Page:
See: The glorious main attractions: Leonardo Da Vinci’s Last Supper and the spectacular Duomo. Seek out treasures this chic city doesn’t fuss about, such as masterpiece paintings in the Pinacoteca di Brera and Ambrosiano (featuring such greats as Raphael, Titian, and Caravaggio) and modern wonders in the Triennale Design Museum.
Wandering around Milan’s grand vias and piazzas, you’ll be gawking at fashion models AND calcio stars, as Milan is home to Italy’s two top teams, A.C. Milan and F.C. Internazionale Milano. Join in with Italy’s passion for sport at San Siro stadium, or go on a San Siro tour.
Shop: Experience the Fashion Capital of the World! Near the Duomo, admire the Belle Epoque Galleria, world’s oldest mall, and the new Excelsior Milano, Italy’s first luxury department store. Slip back in time at Pettinaroli fine stationery, that’s been around since 1881. For the high fashion heart of Milan, head to the nearby Golden Triangle (Quadrilatero to locals), that’s tucked into a few blocks, centering around Via Montenapoleone. Sigh over dazzling window displays amidst this Mount Olympus of designers: Dolce & Gabanna, Versace, Valentino, the Armani Superstore, etc. A few blocks away is the bohemian Brera district, full of antique shops and boutiques, such as Patrizia Pepe and Luisa Beccaria. And 10 minutes further out is a secret favorite of designers: 10 Corso Como, a warehouse-sized dazzling place packed with goodies.
Eat: True to its sophisticated style, the Milan restaurant scene features excellent food from all over the world and every region of Italy. If you choose to dine alla Milanese—meaning risotto, ossobucco, and costololetta (veal cutlet)—they are delicious at Antica Trattoria della Pesa and the very casual Latteria di San Marco, perfect for lunch. Or there’s the extraordinary Michelin-starred Cracco Peck, part of the wonderful Milan Peck enterprise, that includes a gourmet food hall for exquisite take away. Also, it’s delightful to get in on Milan’s hip weekend brunch scene at such places as the Sheraton Diana Majestic and Cantina della Vetra.
A not to be missed Milanese snack is panzerotti (fried turnover stuffed with tomato and mozzarella), served from the busy counter of Luini, around the corner from the Galleria.
Extraordinary cakes, cookies, and pastries can be enjoyed in elegant surroundings at Cova Pasticceria, that’s been around since 1817.
We drove from the airport with a prearranged automatic car hire. One of my companions refused to drive any other type.
Drink: A prosecco at sunset on Obika mozzarella bar’s rooftop terrace, which faces the awe inspiring roof of the Duomo is heavenly. Thenget in on Milan’s apertivo tradition, from about 7 to 9 pm, when lots of bars put out a delicious buffet, so for the price of a cocktail, you can eat very well. Top spots in the center include the old school Moscatelli,Bar Basso and the super-posh Radetzky. Further out in the Navigli neighborhood, a hotspot for bars, pubs, and restaurants, you’ll enjoy the Café El Brellin, Spazio Movida, and Tango bar, which serves Spanish style tapas.
Stay: There is no shortage of luxury choices here, including the world’s first and only 7-star, Town House Seven Stars Galleria, the 5-star Bulgari, with its awesome garden and spa, and the Grand Hotel et des Milan, that’s been around for over 150 years. Recommended 4-stars range from the ultra-chic Hotel Milano Scala, to elegant Petit Palais and Antica Locanda dei Mercanti, which features beautifully designed rooms with terraces. Budget digs are easiest to come by outside the city center, with the Indochine-themed Vietnamonamour B&B, located in the quiet, old fashioned Piola arearanking as a primo choice. There are also low cost options near the train station, including the clean and basic Hotel Casa Mia.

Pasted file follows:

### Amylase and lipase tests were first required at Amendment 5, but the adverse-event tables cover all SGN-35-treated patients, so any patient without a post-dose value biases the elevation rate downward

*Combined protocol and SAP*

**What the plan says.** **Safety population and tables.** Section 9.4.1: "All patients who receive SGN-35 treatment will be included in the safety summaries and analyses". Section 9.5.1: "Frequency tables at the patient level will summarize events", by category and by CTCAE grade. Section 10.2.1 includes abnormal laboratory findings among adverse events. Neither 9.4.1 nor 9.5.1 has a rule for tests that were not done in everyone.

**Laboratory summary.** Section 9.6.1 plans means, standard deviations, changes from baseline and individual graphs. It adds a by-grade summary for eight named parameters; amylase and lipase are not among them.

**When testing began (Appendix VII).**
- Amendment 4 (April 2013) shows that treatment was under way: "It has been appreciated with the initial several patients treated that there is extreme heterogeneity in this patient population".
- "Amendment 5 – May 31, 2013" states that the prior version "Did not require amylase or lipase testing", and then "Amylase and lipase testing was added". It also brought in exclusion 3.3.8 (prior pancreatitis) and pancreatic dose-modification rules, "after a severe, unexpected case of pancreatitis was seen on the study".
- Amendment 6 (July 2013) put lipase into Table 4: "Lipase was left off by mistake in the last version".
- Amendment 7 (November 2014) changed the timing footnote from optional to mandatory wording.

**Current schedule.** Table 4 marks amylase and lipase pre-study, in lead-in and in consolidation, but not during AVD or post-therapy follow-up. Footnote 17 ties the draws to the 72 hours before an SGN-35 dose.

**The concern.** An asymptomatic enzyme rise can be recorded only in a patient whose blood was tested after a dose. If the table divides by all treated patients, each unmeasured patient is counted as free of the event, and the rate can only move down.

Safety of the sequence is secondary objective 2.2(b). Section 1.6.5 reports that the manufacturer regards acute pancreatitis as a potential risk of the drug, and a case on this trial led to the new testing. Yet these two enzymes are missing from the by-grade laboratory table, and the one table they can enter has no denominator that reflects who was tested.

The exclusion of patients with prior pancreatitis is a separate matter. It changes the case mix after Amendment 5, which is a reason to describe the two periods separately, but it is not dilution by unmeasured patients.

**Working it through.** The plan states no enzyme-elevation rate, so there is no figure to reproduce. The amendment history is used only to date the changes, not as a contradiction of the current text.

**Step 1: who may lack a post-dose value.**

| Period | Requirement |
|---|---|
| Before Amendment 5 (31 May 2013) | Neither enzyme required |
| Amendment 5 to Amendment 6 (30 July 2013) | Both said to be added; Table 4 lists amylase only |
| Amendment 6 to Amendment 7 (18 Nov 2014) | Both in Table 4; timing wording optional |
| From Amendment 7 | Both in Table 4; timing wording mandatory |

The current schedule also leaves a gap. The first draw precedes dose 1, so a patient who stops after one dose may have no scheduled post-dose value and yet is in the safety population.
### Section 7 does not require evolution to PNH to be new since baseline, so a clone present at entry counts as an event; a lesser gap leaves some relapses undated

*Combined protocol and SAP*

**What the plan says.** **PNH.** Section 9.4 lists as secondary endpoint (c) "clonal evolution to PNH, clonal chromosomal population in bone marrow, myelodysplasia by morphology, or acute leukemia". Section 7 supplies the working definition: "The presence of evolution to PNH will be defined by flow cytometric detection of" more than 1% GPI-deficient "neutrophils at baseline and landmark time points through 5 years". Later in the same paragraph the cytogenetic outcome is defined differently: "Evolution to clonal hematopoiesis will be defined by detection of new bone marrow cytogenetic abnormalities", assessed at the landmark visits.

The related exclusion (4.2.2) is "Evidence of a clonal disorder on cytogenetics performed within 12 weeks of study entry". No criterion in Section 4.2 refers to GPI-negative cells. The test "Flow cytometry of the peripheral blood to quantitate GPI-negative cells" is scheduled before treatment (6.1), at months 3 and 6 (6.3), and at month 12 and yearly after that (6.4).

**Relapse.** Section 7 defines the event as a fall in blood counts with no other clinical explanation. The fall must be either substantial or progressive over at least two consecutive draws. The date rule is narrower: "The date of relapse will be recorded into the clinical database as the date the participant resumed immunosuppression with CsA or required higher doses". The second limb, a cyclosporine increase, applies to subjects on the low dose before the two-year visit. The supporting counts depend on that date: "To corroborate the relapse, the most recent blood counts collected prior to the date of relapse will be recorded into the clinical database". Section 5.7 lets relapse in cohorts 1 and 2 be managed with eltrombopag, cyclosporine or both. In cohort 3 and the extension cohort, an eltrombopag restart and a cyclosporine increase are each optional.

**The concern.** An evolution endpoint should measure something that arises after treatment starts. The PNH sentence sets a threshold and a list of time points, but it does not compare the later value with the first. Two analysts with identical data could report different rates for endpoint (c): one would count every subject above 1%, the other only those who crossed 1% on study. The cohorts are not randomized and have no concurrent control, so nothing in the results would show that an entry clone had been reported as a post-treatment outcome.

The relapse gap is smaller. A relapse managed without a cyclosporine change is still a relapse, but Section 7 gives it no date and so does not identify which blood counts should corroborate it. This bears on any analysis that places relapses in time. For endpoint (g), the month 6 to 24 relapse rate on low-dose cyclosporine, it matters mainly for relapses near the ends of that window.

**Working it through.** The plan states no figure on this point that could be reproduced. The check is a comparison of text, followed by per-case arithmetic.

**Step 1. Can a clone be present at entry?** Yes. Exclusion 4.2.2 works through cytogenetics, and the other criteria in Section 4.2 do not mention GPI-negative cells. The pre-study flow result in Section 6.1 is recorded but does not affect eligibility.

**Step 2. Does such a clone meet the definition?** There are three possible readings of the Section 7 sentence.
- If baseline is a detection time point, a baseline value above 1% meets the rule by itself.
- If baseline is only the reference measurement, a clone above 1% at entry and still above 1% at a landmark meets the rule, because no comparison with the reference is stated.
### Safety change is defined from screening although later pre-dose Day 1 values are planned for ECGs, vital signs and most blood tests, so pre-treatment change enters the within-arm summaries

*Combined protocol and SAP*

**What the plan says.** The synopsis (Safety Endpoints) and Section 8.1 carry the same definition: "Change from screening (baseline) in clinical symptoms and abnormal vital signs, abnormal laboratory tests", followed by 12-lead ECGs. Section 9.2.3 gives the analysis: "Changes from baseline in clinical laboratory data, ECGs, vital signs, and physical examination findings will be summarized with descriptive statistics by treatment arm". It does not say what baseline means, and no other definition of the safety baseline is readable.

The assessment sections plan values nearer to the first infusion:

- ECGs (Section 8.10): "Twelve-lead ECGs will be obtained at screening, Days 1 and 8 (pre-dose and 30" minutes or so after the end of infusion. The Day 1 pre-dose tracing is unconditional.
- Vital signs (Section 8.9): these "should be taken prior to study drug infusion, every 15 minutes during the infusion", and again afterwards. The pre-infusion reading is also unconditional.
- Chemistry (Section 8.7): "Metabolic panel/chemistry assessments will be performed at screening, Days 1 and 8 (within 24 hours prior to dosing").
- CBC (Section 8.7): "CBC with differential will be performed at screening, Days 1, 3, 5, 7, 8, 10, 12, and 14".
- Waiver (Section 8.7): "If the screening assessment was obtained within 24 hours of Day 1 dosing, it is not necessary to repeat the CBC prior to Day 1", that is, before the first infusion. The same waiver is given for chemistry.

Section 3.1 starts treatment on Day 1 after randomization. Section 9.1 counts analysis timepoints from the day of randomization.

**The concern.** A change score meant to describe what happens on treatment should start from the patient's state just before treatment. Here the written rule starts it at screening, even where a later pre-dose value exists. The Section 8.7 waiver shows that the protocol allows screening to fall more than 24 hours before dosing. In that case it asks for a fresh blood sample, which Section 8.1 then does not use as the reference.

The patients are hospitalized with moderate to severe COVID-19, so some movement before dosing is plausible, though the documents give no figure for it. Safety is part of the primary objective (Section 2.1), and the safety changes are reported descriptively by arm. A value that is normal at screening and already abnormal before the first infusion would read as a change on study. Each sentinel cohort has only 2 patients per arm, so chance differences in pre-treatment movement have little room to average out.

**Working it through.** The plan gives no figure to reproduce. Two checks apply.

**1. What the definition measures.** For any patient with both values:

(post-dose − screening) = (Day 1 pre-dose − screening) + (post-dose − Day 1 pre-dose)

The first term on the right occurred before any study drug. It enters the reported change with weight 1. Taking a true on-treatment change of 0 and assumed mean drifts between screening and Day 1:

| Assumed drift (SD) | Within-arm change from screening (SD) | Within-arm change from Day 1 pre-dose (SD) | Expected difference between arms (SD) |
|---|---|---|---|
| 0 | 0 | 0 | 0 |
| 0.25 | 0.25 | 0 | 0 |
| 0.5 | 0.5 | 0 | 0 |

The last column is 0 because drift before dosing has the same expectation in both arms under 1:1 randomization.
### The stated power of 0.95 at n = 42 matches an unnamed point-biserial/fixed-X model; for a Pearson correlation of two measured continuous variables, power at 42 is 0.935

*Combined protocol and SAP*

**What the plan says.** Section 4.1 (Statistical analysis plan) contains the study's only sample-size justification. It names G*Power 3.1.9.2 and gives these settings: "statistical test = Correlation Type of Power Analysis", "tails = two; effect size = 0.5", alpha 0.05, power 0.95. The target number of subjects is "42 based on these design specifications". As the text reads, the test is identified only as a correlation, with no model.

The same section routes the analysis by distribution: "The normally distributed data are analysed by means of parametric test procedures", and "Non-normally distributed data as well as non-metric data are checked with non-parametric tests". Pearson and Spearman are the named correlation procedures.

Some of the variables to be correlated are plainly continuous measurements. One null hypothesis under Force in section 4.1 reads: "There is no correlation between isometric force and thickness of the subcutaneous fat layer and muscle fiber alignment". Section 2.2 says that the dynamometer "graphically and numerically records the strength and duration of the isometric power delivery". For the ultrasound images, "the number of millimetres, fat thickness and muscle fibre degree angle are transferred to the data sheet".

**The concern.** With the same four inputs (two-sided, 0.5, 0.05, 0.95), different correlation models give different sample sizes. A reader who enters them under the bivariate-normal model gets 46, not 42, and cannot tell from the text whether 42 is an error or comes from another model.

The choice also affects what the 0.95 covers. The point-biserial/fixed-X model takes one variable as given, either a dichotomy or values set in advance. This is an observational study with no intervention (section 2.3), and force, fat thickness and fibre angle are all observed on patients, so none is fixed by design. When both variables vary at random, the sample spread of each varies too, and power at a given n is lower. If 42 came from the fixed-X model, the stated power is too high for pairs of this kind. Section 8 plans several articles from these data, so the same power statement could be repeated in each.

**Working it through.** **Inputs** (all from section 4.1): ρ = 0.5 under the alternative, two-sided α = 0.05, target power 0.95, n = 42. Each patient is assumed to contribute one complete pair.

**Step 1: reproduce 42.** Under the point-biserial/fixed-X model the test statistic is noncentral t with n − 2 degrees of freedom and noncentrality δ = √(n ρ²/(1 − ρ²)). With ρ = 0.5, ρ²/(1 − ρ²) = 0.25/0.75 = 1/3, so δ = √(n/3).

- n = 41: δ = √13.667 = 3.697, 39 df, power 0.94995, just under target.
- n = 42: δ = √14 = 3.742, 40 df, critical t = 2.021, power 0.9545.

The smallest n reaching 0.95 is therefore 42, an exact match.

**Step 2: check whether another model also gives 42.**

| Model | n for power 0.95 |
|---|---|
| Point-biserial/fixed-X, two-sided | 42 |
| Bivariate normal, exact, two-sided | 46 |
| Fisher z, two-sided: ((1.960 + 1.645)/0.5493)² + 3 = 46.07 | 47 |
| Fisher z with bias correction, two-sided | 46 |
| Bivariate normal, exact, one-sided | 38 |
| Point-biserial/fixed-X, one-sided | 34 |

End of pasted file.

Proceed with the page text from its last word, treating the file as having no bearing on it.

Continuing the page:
Walk: Parco Sempione, Milan’s centrally located park, is perfect for a stroll amidst quiet shaded paths, English gardens, children’s playgrounds, a large lake and kiosks for food and drink. For a smaller greenery experience in the center, there’s the Giardini Pubblici, which features beautiful statuary and The Museum of Natural History. Or you may enjoy exploring the artsy Navigli neighborhood, where Milan’s old canals have been uncovered, by wandering on your own or on a guided boat or walking tour.
Get Out: To glamorous Lake Como, that’s graced by Villa d’Este, a 17th century grand estate, exquisite for lunch on the terrace or a stay of a lifetime. Or explore the magnificent hilltop town of Bergamo, stopping for lunch at a traditional restaurant, such as Da Mimmo or Trattoria La Colombina, to enjoy delicious polenta dishes. For nature lovers, there’s Monte Barro park , where you can explore forest paths surrounded by flora, fauna, and butterflies.
Listen: Mecca for classicists is Teatro La Scala, one of the world’s most prestigious opera venues, built in 1778. Though afficianados grumble that quality has fallen, it’s still a splendid experience to mix with the black-tie set. For Milan’s symphony orchestra or choral concerts, the Milan Auditorium, opened in 1999, has amazing acoustics and a varied schedule of events. Classical music can also be enjoyed in the Conservatorio, Italy’s top music academy. And do check to see if there’s a concert at the Duomo while you’re around—it’s guaranteed to be an event for the memory books.
Jazz fans love that a branch of New York’s famous Blue Note has come to Milan, or there’s Caffe Doria, near the train station, for jazz and Dixieland music. RocknRoll and Tunnel are fun for rockers, and disco rules at Hollywood or Shocking Club, where you’re sure to see fashion models grooving to the beat.
Avoid: Disappointments that will come if you don’t make advance reservations for dinner, or to see The Last Supper, opera at Teatro La Scala, or a football game at San Siro. Unlike other Italian destinations, Milan requires planning. And take note that many restaurants are closed on Sunday.